Allergies, such as to pollen, may be an outgrowth of the way our body protects… (Chris Hondros / Getty Images )
Allergy season came early this year. Unprecedented warmth this winter caused plants to begin blooming earlier than normal, flooding the air with pollen and triggering fits of sneezing, runny noses, itches and rashes. Scientists have struggled for decades to understand why humans suffer such nasty allergic reactions and why the incidence of allergies -- such as to peanuts -- seems to be increasing almost exponentially. There still is no good answer, but Yale researchers suggested Wednesday that allergies may be an outgrowth of the way our body protects us from noxious substances in the environment.
Humans and other mammals have two major types of immunity; intriguingly, neither birds nor reptiles share these immune defenses. Type 1 immunity involves the defense against viruses, bacteria and the like. It is an active defense in which cells from the immune system engulf and destroy the invaders. Type 2 immunity is traditionally held to be directed against larger parasites, such as helminth worms and biting spiders. It is more of a passive defense in which the body erects barriers against invasion. Conventional wisdom says that allergens share some structural similarities with these parasites that mistakenly cause the body to direct an immune defense against them.
Immunobiologist Ruslan Medzhitov of Yale University and his colleagues argue in the current issue of Nature, however, that there are several problems with this view. First and foremost, most allergens do not actually have any obvious relationship with parasitic worms. Second, the type 2 immunity, manifested as anaphylaxis, occurs extremely rapidly, even though there is no need for such a speedy response to the slowly multiplying parasites; even the type 1 response to rapidly replicating viruses and bacteria requires hours to days. And finally, allergic hypersensitivity can develop against a wide variety of allergens that have little in common in terms of their structure or origin: pollen, shellfish, peanuts, bee venom, latex, penicillin and nickel.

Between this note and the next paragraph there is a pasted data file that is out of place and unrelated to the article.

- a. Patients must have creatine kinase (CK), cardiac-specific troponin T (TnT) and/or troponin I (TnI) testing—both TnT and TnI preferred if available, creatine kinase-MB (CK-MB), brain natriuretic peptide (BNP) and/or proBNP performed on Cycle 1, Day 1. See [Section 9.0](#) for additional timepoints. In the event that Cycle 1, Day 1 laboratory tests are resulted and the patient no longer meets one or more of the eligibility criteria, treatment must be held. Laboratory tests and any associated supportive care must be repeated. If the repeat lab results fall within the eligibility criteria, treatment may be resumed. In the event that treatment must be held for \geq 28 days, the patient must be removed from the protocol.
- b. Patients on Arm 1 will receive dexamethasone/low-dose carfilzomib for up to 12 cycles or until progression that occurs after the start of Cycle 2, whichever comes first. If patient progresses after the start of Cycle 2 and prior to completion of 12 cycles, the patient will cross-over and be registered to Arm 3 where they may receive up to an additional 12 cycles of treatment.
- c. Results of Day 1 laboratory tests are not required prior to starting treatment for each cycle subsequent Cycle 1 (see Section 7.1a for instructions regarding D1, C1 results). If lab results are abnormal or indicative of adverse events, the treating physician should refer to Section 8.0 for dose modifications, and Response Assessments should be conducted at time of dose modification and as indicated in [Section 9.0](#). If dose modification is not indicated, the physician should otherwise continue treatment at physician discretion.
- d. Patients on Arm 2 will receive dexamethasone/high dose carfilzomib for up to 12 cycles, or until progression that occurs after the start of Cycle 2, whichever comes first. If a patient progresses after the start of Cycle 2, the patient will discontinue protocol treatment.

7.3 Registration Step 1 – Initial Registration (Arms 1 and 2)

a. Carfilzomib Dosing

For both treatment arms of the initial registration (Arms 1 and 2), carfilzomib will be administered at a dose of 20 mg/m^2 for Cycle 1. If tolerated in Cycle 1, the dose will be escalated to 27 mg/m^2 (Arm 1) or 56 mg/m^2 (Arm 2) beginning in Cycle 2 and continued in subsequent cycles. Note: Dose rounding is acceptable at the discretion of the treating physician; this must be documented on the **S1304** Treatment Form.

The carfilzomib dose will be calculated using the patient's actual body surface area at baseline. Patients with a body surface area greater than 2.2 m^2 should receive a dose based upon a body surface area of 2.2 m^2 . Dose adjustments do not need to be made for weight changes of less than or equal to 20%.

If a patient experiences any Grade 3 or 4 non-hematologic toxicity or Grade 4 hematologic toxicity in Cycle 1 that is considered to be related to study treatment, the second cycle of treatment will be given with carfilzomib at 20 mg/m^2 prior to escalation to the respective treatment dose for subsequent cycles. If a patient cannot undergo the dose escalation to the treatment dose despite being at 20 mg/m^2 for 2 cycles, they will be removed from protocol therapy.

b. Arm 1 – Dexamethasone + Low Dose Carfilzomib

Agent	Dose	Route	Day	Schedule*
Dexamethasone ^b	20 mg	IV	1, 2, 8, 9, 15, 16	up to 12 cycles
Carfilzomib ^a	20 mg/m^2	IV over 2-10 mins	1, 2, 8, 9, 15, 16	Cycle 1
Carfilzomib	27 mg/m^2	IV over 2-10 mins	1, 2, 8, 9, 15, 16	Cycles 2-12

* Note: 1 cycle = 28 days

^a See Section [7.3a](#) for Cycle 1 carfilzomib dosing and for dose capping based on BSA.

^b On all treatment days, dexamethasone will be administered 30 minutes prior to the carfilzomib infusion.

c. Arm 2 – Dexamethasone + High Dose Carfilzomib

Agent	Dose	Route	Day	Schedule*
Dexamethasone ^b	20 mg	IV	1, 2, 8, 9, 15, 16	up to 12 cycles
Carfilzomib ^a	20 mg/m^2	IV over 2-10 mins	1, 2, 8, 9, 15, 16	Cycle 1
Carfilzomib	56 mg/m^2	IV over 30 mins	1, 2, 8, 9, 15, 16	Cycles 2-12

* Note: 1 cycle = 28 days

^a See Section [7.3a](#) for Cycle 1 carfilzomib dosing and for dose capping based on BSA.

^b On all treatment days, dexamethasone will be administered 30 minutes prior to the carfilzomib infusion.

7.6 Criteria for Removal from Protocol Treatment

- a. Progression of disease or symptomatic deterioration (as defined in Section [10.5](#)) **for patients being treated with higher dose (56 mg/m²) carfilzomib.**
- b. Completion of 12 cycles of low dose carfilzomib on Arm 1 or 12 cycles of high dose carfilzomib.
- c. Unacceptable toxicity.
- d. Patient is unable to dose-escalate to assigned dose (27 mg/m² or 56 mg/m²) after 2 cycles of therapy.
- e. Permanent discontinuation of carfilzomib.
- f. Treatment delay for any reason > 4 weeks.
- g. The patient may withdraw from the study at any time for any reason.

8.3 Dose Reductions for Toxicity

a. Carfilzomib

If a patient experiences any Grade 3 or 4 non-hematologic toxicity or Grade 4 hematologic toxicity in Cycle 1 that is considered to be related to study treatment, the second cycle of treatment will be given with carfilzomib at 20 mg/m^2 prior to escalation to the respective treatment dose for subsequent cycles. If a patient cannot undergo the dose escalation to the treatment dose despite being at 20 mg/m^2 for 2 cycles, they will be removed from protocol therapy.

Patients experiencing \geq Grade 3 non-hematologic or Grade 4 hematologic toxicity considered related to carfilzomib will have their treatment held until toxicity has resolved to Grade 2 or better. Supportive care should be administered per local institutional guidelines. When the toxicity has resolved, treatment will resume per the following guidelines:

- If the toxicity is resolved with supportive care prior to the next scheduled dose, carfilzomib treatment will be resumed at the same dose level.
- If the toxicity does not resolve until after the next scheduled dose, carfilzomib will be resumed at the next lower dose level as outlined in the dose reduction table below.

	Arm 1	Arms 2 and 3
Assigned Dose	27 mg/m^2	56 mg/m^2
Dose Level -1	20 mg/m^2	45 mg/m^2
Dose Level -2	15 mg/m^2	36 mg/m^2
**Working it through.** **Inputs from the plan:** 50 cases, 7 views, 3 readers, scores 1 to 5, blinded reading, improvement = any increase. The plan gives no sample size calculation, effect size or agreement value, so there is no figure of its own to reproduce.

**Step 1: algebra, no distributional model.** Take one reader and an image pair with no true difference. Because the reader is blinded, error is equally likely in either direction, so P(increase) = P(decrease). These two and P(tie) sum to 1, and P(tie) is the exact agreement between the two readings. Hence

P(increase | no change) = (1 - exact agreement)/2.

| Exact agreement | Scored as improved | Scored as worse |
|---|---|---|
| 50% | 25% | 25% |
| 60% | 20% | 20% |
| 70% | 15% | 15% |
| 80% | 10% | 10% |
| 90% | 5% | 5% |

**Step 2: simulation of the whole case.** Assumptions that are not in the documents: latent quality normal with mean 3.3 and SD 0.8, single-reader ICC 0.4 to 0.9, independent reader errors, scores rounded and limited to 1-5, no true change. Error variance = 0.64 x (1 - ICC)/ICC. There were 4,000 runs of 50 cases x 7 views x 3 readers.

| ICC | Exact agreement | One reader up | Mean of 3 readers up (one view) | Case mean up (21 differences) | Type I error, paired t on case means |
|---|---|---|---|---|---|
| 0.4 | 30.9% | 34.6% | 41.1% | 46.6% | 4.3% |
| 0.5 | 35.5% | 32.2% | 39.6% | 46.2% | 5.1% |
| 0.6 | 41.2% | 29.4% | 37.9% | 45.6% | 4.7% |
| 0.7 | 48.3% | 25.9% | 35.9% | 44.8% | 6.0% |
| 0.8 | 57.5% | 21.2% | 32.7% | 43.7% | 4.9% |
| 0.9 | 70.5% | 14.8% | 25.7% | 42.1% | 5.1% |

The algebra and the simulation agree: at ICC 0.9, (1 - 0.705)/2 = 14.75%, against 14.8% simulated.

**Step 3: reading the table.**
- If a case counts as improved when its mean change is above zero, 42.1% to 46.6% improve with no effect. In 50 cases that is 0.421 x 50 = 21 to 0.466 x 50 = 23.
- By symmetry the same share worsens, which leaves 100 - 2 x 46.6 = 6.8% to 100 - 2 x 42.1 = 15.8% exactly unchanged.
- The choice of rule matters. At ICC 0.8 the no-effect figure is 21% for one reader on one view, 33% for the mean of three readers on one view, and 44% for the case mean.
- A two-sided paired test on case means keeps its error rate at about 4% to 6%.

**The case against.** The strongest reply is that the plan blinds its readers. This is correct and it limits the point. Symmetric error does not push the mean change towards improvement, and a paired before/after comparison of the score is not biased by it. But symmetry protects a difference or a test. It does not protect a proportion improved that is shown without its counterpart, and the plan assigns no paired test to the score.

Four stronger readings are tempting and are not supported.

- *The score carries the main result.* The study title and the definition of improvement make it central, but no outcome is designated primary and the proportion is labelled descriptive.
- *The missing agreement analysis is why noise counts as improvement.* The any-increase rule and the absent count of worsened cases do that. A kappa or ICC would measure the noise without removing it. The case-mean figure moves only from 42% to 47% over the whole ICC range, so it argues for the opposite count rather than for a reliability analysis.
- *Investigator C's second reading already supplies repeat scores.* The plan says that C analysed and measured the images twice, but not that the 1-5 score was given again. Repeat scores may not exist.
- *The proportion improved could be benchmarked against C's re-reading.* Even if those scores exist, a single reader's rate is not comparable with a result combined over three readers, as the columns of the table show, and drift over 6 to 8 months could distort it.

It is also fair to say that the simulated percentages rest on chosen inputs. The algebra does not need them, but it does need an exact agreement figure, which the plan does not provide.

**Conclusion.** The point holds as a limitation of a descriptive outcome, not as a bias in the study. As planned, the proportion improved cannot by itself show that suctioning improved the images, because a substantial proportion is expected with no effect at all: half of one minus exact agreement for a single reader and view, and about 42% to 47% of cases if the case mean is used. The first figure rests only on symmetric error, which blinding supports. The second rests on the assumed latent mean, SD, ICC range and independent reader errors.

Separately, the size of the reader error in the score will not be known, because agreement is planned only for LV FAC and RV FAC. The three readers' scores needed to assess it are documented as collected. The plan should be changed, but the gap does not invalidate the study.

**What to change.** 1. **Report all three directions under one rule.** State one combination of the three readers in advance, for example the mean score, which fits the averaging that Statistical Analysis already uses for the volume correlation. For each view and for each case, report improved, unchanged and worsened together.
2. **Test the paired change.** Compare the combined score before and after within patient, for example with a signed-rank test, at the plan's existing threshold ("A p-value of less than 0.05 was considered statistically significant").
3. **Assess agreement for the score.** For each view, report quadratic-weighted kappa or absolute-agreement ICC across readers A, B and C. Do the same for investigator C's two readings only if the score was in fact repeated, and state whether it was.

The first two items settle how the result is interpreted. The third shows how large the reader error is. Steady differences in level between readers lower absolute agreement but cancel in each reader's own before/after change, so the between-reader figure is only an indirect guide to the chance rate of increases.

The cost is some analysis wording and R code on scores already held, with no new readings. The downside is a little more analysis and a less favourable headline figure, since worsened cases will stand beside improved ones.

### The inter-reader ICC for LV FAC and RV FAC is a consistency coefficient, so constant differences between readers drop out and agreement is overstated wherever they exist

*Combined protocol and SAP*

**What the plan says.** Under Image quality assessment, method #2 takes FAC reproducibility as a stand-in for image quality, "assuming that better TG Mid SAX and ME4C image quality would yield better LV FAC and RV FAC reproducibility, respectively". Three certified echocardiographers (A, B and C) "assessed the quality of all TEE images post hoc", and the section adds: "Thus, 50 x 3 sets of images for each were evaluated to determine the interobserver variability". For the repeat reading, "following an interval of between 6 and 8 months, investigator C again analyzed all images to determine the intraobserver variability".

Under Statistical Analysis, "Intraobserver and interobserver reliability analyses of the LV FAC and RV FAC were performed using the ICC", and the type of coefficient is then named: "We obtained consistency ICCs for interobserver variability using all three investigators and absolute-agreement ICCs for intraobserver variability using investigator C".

Medzhitov argues that type 2 immunity actually evolved against a broader variety of stimuli, including venoms, natural toxins and irritants. Most of the allergic reactions can then be viewed as efforts to rid the body of such substances. A runny nose and sneezing help flush such irritants out of the nose and lungs. Scratching promotes removal of toxins from the skin. Such reactions also serve as a signal to avoid places where stinging insects or environmental toxins are common.
But this system can go awry also. "We believe that allergic hypersensitivity evolved to survey the environment for the presence of noxious substances," Medzhitov said. "After the first exposure, the immune system gains a memory, and subsequent exposure to even minute amounts will induce an anticipatory response that helps minimize potentially harmful effects.... According to this view, hypersensitivity to allergens triggers avoidance of a sub-optimal environment."